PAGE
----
Are User Fees An Option?
In recent months, there's been no
question that the FAA is seeking changes to the way it's funded.
All this is counting down to October 2007, when Congress will
— hopefully before the current system expires — make
the final decision on whether aviation taxes and the trust fund
continue or there is a switch to an alternative means of collecting
money for the FAA.
Earlier this week, the FAA, through the Federal Register, asked
for public input on a "new financing structure" for the agency.
From the summary, it's pretty easy to see the FAA's and the Bush
administration's preferred course of action: "The new financing
structure should generate stable and predictable revenue," said the
FAA. "The funding mechanism chosen should tie revenues raised for
the system to the infrastructure and operational costs of the
The agency noted that it is "examining the contributions of
various stakeholder groups to the Trust Fund under the current tax
structure," and that it has an ongoing study that would "allocate
FAA's air traffic control costs to users of the system."
And it's not just air traffic control operations being
apportioned among the users.
"In addition, the FAA's Safety and Airports organizations have
identified areas where services can be matched to the revenue
needed for those programs," the agency said.
The Federal Register summary lists seven question areas,
including "other funding alternatives for cost recovery of ATC
services and cost allocation" and "lessons learned from other
countries." The "other countries" listed in FAA's documentation are
all user fee-funded systems. [E-I-C Note: This is called "stacking
"Some of the ideas they're exploring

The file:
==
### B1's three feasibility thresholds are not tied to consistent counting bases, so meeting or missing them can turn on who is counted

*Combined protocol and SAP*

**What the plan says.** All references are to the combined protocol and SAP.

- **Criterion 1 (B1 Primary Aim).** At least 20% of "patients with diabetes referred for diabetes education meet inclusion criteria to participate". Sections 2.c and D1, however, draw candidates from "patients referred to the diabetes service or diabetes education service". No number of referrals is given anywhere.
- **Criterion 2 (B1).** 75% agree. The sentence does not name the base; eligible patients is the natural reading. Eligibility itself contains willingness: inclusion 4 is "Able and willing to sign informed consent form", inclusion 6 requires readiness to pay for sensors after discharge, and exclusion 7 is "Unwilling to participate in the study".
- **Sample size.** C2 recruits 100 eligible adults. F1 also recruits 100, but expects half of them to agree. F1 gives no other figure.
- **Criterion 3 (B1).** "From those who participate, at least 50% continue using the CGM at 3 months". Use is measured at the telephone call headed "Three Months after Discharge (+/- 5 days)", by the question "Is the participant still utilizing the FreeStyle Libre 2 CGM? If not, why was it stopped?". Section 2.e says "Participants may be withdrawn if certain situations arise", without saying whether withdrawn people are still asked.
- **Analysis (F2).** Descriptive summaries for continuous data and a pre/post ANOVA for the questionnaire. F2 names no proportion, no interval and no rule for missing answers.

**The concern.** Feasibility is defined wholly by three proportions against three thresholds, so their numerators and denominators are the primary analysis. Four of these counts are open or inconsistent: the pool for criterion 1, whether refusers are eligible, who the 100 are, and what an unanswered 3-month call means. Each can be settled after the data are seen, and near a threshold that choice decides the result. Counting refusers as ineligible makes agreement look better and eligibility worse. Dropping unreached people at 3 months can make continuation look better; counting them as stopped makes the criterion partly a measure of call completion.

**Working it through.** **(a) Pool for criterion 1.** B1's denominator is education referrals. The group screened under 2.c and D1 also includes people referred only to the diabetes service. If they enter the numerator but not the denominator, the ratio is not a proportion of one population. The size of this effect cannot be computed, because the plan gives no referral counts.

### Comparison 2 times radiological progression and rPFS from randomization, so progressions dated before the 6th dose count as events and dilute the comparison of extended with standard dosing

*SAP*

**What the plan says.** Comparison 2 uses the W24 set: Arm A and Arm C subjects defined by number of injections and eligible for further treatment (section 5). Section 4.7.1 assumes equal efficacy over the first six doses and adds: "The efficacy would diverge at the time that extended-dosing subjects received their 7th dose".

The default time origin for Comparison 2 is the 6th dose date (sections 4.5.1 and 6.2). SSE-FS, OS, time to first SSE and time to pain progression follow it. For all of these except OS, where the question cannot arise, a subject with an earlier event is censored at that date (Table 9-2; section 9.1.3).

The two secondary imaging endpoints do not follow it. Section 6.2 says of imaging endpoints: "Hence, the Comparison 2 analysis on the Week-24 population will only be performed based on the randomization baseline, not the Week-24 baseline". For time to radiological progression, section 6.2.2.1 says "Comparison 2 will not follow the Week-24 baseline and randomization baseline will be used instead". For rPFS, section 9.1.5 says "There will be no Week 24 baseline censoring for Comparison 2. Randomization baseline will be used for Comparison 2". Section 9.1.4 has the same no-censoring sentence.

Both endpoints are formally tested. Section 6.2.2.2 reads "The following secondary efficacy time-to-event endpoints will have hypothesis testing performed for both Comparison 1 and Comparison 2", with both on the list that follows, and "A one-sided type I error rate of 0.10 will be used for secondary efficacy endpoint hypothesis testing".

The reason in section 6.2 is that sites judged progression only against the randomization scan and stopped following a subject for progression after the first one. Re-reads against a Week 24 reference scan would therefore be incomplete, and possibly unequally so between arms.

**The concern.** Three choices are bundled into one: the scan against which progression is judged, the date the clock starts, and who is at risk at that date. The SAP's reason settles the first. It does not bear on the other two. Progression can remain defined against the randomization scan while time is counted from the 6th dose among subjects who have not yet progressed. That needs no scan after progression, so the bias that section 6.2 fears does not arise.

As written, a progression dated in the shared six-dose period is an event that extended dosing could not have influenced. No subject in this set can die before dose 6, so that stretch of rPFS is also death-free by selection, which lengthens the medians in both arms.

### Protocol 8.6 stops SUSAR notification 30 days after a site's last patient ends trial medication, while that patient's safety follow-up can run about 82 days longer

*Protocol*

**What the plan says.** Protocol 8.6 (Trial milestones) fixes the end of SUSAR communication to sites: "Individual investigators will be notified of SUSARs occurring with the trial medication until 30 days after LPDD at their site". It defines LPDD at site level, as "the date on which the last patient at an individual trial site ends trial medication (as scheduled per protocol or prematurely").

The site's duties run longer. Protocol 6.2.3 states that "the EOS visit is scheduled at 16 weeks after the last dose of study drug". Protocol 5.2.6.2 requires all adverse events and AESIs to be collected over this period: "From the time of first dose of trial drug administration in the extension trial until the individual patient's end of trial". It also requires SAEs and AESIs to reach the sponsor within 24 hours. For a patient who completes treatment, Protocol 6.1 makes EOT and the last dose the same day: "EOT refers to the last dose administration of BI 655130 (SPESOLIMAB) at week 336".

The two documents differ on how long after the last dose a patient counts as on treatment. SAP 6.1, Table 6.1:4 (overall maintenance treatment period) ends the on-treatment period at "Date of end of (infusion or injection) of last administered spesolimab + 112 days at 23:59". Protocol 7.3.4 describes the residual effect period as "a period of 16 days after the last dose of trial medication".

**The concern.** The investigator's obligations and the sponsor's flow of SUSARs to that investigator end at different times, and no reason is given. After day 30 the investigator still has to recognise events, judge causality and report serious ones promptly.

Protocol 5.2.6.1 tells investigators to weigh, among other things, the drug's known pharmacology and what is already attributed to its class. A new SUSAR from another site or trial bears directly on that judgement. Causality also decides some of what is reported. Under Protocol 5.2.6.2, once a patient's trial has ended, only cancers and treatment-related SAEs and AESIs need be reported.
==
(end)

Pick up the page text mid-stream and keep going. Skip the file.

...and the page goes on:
right now would have a profound and fundamental economic impact on
our ability to continue using general aviation for personal
transportation and recreation," said AOPA President Phil Boyer.
Last week AOPA and a select few major aviation stakeholders
(airlines, corporate aviation, and airports) also received a
100-page document with questions, data, charts, and appendices
seeking "stakeholder input in order to fully consider principles
such as marginal system use, use of congested airspace and scarce
resources, aircraft weight, distance, and other criteria."
In a letter to AOPA President Phil Boyer, FAA Administrator
Marion Blakey stated that "the new financing structure should
generate stable and predictable revenue...." While that statement
is open to some interpretation, it could certainly point to a
radically different approach to funding the FAA.
And one key option could be user fees.
"This issue has the highest priority within AOPA. If the FAA
does, in fact, have user fees in mind as a way to fund itself, rest
assured we will devote all of our staff and resources to opposing
it," said Boyer. "And when the time comes, we will be calling on
our members to get involved with Congress as well.
"The current FAA funding system is
not broken," Boyer continued.
"Aviation excise taxes are the fairest, most efficient way to
pay for the continued modernization and operation of our aviation
infrastructure. And as I testified before Congress last May, the
trust fund will not run out of money if we don't change the
Boyer also reiterated that, because the general citizenry
benefits from the aviation system, it is appropriate and fair that
the general fund continue to pay for approximately one quarter of
the FAA's expenses.
He also said that for something as critical as aviation, it's
important that Congress retain oversight and control of the
Another idea the FAA is considering is releasing airports from
their current grant assurances to keep the airport open in exchange
for forgoing future federal grants. Also under discussion is having
airports "purchase" FAA air traffic control services and then work
with the users to "match services with user needs."
"The FAA is clearly considering a fundamental change in both the
philosophy and mechanisms of allocating and paying for their costs
of doing business," said Boyer. "Those decisions will have a
profound impact on aviation's future and the availability of
general aviation to most citizens.
"Our responses to the data and questions that FAA has spent
months, if not years, developing, will be considered and